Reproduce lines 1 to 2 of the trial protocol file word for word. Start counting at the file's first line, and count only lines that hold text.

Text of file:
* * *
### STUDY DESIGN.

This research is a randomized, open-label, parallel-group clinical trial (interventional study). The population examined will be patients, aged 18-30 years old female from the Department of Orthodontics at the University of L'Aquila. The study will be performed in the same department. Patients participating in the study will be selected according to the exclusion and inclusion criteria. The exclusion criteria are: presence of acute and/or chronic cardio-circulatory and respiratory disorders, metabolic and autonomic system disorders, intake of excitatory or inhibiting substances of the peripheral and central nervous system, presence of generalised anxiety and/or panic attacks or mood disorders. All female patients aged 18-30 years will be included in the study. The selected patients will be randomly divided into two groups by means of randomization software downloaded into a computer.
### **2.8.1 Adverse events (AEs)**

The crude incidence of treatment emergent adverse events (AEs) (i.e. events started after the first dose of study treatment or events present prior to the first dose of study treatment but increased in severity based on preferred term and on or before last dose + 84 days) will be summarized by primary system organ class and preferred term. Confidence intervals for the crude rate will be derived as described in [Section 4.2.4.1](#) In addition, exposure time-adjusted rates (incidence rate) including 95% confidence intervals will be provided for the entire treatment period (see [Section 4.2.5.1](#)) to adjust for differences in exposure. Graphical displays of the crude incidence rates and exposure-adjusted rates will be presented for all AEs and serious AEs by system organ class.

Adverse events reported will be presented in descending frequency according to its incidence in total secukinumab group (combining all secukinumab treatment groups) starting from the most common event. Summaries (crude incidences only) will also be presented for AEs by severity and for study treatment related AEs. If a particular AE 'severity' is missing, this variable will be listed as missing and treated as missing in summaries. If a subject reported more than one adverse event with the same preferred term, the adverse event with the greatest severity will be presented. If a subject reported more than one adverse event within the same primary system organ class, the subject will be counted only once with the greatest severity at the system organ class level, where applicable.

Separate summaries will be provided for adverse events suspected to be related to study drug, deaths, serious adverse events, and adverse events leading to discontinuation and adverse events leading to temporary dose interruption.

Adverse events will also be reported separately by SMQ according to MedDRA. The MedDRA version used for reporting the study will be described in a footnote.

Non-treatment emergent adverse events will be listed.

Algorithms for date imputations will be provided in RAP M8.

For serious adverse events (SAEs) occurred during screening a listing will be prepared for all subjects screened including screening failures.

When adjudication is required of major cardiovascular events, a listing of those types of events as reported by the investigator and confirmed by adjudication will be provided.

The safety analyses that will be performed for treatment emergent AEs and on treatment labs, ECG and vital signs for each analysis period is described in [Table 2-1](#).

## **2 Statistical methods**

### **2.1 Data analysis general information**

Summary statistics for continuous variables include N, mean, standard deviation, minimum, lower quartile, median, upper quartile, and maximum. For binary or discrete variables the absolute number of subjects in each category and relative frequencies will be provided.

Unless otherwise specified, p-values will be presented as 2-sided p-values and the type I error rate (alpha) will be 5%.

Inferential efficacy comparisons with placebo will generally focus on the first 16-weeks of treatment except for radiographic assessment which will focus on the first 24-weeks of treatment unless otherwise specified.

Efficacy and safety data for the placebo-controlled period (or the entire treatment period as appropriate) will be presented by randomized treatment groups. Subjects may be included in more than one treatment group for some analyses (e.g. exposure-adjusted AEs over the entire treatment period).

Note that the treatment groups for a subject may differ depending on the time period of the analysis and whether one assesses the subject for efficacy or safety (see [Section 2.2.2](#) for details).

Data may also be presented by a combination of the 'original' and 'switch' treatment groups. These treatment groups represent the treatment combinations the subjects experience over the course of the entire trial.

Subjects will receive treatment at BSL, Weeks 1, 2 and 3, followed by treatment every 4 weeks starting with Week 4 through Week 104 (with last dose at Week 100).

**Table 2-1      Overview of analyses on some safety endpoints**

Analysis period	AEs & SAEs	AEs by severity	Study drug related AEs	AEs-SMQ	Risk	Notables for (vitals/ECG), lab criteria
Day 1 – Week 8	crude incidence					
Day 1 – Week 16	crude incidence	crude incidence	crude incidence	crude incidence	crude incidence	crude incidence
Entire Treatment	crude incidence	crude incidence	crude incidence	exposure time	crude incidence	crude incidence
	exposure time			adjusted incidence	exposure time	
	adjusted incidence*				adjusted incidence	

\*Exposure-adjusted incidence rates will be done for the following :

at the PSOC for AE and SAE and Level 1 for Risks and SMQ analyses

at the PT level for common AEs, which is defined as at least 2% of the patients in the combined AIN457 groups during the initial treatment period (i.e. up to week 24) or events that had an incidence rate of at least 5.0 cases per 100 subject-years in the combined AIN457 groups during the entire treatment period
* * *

### STUDY DESIGN.

This research is a randomized, open-label, parallel-group clinical trial (interventional study). The population examined will be patients, aged 18-30 years old female from the Department of Orthodontics at the University of L'Aquila. The study will be performed in the same department. Patients participating in the study will be selected according to the exclusion and inclusion criteria. The exclusion criteria are: presence of acute and/or chronic cardio-circulatory and respiratory disorders, metabolic and autonomic system disorders, intake of excitatory or inhibiting substances of the peripheral and central nervous system, presence of generalised anxiety and/or panic attacks or mood disorders. All female patients aged 18-30 years will be included in the study. The selected patients will be randomly divided into two groups by means of randomization software downloaded into a computer.